Despite the mediation attempt, the two sides appear to share little common ground judging from their most recent comments.

Albright said the ACLU decided to "make an issue out of the copying" after looking at the traffic checkpoint reports in late April and concluding the sheriff's office wasn't profiling Hispanics. He also thinks, based on conversations with officials in Cumberland County, that the ACLU is requesting many more documents from Alamance County than from agencies elsewhere.

Parker said she reviewed, but didn't study, the documents when she met with county officials and has made no such determination about profiling. The ACLU is treating the sheriff's office no different than any other agency, she added.

Parker's letter to Albright also requests "a final written assessment of the exact amount" the sheriff's office will charge.

The ACLU will pay the $1,750 for the cost of unbinding, photographing and rebinding the jail logs if the county "can prove its actual cost," Parker said.

"Without such proof we have no other choice" than to litigate, she said.

Albright is sticking to his price but offered an alternative. "We're not hiding anything. They can come down and look at every single page and write down what they want," he said. "I'm just trying to comply with the law."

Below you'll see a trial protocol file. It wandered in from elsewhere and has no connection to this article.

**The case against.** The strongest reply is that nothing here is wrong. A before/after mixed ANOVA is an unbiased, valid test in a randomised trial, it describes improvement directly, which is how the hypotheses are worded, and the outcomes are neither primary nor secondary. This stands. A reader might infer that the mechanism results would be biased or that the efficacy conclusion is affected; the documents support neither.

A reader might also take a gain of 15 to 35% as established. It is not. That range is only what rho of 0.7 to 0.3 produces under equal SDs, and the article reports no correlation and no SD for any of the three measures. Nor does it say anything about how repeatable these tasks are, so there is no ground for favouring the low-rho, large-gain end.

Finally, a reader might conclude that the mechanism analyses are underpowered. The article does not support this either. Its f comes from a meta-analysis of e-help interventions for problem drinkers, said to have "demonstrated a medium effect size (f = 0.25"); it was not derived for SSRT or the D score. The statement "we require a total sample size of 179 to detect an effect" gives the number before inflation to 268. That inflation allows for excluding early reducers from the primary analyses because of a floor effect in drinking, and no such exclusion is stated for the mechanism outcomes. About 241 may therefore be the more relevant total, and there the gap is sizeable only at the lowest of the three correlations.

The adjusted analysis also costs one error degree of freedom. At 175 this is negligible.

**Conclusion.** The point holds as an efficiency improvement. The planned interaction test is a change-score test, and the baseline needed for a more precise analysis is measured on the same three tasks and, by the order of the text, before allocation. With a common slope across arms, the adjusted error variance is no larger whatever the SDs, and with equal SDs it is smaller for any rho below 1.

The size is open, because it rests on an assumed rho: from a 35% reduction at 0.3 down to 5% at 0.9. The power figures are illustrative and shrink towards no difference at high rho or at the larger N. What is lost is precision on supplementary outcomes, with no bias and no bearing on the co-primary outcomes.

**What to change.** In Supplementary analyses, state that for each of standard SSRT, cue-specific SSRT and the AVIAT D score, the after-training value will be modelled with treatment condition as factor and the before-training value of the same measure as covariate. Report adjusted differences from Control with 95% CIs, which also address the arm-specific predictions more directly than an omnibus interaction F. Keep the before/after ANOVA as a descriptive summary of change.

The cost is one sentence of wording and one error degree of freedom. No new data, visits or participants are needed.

Parker is likewise sticking with her arguments, and says she will proceed with legal action if Albright fails to respond to her request to provide evidence of the actual costs by Tuesday, May 26.

http://www.thetimesnews.com/news/aclu-25325-county-court.html
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dogman



Join date : 2009-04-24
Posts : 19

PostSubject: Re: ACLU may head to court with Alamance County   Thu May 28, 2009 4:15 am

Quote :
Albright is sticking to his price but offered an alternative. "We're not hiding anything. They can come down and look at every single page and write down what they want," he said. "I'm just trying to comply with the law."

After reading this offer by Mr. Albright, one might think the ACLU sees it as too costly to go to Alamance County and digitally photograph each page they requested (which could then be reproduced on any desktop printer), but they will certainly quibble about reimbursing the county for doing the same job on their behalf! I can hardly wait to hear the judge's response from the bench when he/she ponders that same observation if the ACLU begins court action...
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March Mellow



Join date : 2009-04-26
Posts : 209
Location : Char-Meck

PostSubject: Re: ACLU may head to court with Alamance County   Thu May 28, 2009 12:18 pm

I spent a little time rolling around on the floor laughing at this. I guess the ACLU doesn't have anyone to sue this month, and I am sure the court system is only working a few hours every week because of no cases.
I think ACLU should do this, as undoubtedly it will hit the national news and show them for the fools they really are.